Looking at the playbill, it is easy to see that this first venture for N9 is dominated by a pair of artists who happen to be the disc magazine's editors. Therefore the disc might be labeled a vanity affair, if sponsorship (domination) by a known label is to be defined as the only claim to legitimacy. But these are quality films; a showcase for disc producers Mark Ledzian and Katie Daley, yes, but solid goods. How many times in film school did I remark that the best of UCLA should be combined into some kind of a commercial show? These NYC independents seem to be pushing courageously headlong in the void that lives beyond film school, and more power to them.

Savant is not musically astute, and doesn't know if some of the performing talent on view here are truly up-and-coming or not. But the performance pieces on N9 are of a high caliber. My Brother's Dream is a very good band, and its Elisabeth a singer with charisma. Rachael Loshak is captivating, and her song registers well. Markie Hancock's poetry piece, Elena Georgiou's Talking Trash is a standout ... a very sensitive mix of imagery and words.

Of the docus, the best is Ledzian's Lady Bullrider, a portrait of the rodeo scene from an unexpected angle that has real emotional impact. The 'artist's portrait' docus on Odetta, Sandman Simms and Andrew Hill are also excellent. Several of the others seem to be trailers for longer or unfinished works and as such are rather unsatisfying. As a cutter of promotional materials, Savant is prejudiced against teasers being substituted for content. Reverend Billy, a couple of minutes with an engagingly nutty motivational-type personality, may be an excerpt or just a joke, but it was good enough to be very disappointing, when it ended with a 'coming soon' title.

The only episode that was rough sledding for Savant was Bowl of Oatmeal, which may have been a hit at NYU but still comes off as a frustratingly uncommunicative student film (like so many, like Savant's own) with a gritty 'look' and a sub-Lynchian grammar. It might be just the ticket for other sensibilities.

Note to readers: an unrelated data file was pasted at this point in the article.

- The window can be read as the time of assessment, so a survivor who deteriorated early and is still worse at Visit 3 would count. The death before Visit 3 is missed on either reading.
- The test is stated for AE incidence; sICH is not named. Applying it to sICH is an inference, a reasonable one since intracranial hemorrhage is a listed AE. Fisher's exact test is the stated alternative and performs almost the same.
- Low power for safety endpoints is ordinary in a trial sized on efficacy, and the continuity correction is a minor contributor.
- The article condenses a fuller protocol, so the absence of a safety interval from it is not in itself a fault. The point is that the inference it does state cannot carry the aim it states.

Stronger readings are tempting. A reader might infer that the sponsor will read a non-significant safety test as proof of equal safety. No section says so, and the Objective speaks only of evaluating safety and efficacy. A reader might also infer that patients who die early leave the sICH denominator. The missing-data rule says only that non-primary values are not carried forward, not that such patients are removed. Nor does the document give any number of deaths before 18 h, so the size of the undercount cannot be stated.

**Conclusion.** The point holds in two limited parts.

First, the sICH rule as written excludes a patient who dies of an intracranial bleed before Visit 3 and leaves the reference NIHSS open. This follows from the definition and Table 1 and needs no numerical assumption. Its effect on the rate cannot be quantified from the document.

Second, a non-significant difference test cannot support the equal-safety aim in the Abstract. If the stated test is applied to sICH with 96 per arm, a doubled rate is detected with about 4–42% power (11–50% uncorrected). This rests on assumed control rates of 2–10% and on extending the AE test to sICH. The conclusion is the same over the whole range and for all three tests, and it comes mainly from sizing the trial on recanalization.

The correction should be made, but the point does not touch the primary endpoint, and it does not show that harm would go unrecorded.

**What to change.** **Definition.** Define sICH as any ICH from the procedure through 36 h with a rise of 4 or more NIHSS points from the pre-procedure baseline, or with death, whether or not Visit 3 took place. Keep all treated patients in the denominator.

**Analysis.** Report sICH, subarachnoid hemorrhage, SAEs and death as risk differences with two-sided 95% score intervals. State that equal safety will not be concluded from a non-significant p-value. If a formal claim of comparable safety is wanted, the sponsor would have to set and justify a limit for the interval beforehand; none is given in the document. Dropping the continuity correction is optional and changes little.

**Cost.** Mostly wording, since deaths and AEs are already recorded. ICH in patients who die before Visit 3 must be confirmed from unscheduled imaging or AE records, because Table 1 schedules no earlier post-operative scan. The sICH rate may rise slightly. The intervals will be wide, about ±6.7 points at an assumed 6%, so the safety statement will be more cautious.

N9 is an artist's co-op approach to getting one's work into public view. This first volume leans heavily toward music performance videos and music-oriented docus. Instead of some kind of dreaded amateur production, Savant discovered that this N9 was a high-quality DVD with a number of very impressive short films. But don't look for it at the local Blockbuster. Apparently the only way to obtain a copy is through the N9 Website, but at the moment I found no price for the disc listed, just an inquiry form. I hope N9 doesn't really require one to submit the form just to find out more about the video ... that's bad marketing by definition. ( Submitting a video for consideration for a future Volume is also possible. The site doesn't say so, but Savant assumes "co-op" means what it says, pay to play, so don't dig that student film out of the attic unless you're prepared to help float the showboat.)

A very interesting venture. Savant would be interested in knowing anyone else's opinion of this show. Is DVD to become the alternative-video venue of the future?



On a scale of Excellent, Good, Fair, and Poor, N9 rates:
Movie: Good+
Video: Excellent
Sound:Excellent
Supplements: Text artist biographies and background information
Packaging: Amaray case
Reviewed: October 1, 2000





DVD Savant Text © Copyright 2007 Glenn Erickson